THE Australian Pesticides and Veterinary Medicines’ (APVMA) decision to approve the use of two glyphosate products on mature feed barley crops has drawn wide-ranging reactions from industry, mostly favourable.
Grain receivers have advised growers that malt and food-barley varieties, if treated with glyphosate, will be binned as feed, and have warned of the consequences of inappropriate use.
Meanwhile grower reactions have ranged from messages of support for the practical benefits it will provide to those trying to manage wet and cool conditions this harvest, to words of opposition to glyphosate being used in barley crops.
GrainGrowers: Growers urged to declare sprayed barley
GrainGrowers Limited welcomed the APVMA’s approval of the use of glyphosate for pre-harvest desiccation and spray topping of weeds in barley.
“This will assist growers to more effectively manage this year’s barley harvest, particularly with wet and cool conditions persisting into the harvest window,” GrainGrowers Limited general manager industry development, Dr Michael Southan said.
He reminded producers that the permit is for use of glyphosate on feed barley only and excludes use on malt barley.
“Growers are encouraged to declare barley that has been sprayed with glyphosate at delivery so bulk handlers can segregate glyphosate treated barley from non-glyphosate treated barley (feed or malt) and traders can sell glyphosate-treated barley into markets where minimum residue limits (MRLs) for glyphosate in barley exist.”
A ‘sensible decision’: WAFarmers
WAFarmers grains section president, Duncan Young, said it was a sensible decision that would ensure growers had the appropriate regulations to support on-farm activities.
“We congratulate Grain Producers Australia for their lead on this issue, and the APVMA for working collaboratively with industry to fast track the permit as a priority for the upcoming season,” Mr Young said.
“Now that growers are able to use the registered glyphosate product on their feed barley crops, we look forward to seeing more research work undertaken for permanent label registration and for future additions to the label registrations.”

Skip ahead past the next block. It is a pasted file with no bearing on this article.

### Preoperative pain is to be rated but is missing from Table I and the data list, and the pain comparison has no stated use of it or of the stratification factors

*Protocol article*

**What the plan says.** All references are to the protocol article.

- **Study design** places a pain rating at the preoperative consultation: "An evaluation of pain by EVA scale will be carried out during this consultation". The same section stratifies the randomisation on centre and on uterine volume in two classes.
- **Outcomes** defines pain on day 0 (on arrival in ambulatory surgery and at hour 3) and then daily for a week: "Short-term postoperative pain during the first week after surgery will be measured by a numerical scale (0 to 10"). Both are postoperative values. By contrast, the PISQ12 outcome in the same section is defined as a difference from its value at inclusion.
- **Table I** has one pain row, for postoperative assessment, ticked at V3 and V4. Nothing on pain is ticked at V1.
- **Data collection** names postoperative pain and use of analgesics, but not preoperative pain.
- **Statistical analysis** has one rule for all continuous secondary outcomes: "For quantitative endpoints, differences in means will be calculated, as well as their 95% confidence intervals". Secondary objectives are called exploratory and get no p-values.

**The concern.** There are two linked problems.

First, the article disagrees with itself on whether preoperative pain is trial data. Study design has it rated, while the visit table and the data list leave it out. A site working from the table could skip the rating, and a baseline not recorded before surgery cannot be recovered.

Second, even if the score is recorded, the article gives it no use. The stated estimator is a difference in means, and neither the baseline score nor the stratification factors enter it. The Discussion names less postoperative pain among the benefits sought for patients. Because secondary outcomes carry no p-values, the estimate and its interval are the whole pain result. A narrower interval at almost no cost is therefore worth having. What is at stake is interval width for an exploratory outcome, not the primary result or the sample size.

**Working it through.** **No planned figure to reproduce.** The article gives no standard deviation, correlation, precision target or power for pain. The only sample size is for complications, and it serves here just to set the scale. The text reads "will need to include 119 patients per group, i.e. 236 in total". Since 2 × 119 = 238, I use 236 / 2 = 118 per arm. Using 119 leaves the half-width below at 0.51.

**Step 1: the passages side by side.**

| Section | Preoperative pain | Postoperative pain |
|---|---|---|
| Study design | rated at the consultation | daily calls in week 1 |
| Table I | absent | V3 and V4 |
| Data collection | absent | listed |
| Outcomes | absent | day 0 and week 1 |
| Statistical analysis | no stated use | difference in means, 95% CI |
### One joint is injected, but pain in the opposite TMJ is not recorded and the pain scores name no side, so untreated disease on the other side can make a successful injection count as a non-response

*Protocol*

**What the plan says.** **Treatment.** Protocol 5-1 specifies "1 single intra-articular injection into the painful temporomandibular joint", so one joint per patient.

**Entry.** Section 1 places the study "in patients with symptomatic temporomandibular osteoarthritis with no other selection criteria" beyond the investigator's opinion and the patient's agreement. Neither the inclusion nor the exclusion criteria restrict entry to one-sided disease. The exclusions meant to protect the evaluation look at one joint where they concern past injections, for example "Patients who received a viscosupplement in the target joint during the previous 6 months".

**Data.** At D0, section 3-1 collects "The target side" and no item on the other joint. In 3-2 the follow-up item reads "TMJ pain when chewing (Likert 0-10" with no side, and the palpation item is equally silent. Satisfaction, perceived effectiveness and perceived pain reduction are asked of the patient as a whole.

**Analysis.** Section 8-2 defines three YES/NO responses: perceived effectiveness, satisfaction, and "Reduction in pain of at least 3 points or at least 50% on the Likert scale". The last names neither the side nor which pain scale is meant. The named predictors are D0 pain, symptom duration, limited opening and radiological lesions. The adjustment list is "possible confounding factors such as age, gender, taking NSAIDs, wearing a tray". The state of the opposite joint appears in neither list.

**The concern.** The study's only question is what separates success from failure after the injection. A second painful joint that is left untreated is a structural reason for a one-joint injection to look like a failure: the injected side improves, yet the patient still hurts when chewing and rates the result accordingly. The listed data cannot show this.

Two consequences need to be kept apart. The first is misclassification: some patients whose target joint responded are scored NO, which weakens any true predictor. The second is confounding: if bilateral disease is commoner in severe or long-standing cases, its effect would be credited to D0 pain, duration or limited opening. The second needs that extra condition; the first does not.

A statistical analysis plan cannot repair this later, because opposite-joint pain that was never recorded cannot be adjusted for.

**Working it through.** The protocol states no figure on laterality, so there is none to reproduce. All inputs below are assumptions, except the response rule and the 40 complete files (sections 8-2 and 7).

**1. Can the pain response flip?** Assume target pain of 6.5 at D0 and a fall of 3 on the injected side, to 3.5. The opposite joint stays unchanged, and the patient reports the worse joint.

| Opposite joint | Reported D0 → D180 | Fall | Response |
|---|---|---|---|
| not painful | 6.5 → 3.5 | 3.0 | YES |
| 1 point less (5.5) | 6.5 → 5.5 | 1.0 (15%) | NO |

‘Shock at decision’: Vic farmer
Victorian farmer and long-serving industry committee member (Graingrowers, Grain Trade Australia, Dept of Ag) Chris Kelly from Woomelang spoke against the APVMA’s decision to issue a permit for the pre-harvest application of glyphosate as a harvest aid and for spray topping of annual ryegrass weeds in non-malting barley crops.
“I and many other farmers were shocked to learn of this decision because we are aware of the changed circumstances surrounding the safety of glyphosate,” Mr Kelly said.
“At the 2016 NFF conference Andrew (Twiggy) Forrest talked about Australia’s reputation for food safety in Asia. He said we had impeccable credentials with Asian food buyers and that we should make a coordinated effort to develop ‘Brand Australia’.
“Australia has valuable credibility in Asia; the affluent middle-class in China chooses Australian farm produce because it is perceived to be clean and safe for people to eat.
“But the grain industry is blind to what I believe, along with other farmers who support my view, is improper use of glyphosate. Our farming systems properly use glyphosate for weed control before crops are established and I am in favour of GM crops that use glyphosate in-crop. We do not use it in-crop for barley and wheat because we feel the danger period is during maturation at 28% moisture risking increase of glyphosate residue. My opinion is that the APVMA decision is detrimental to barley and wheat marketing.
“I urge regulators to cancel the temporary permit for spraying glyphosate on mature barley crops, and I also urge regulators to review its use on mature wheat crops. We can achieve a similar result by windrowing and not pay the price of downgrading our market premium in perceptions of the consumers of Asia.
“European and North American farmers have glyphosate entrenched in their farming systems. Black Sea origins, Ukraine, Russia and Kazakhstan are competing on price alone into Asia’s markets. Australia has a perfect opportunity to do what our farmer organisations have been pushing, to make a niche for ourselves by differentiating our barley and wheat with all the characteristics buyers perceive as desirable.
“The perception of glyphosate entering the food-chain by mature crop application is not desirable.
Like lemmings off a cliff, the grain industry fails to see the market demands of the coming decade. Maltsters and buyers of human-food barley reject any loads treated with glyphosate because they do not want increased residues in their food supply chain.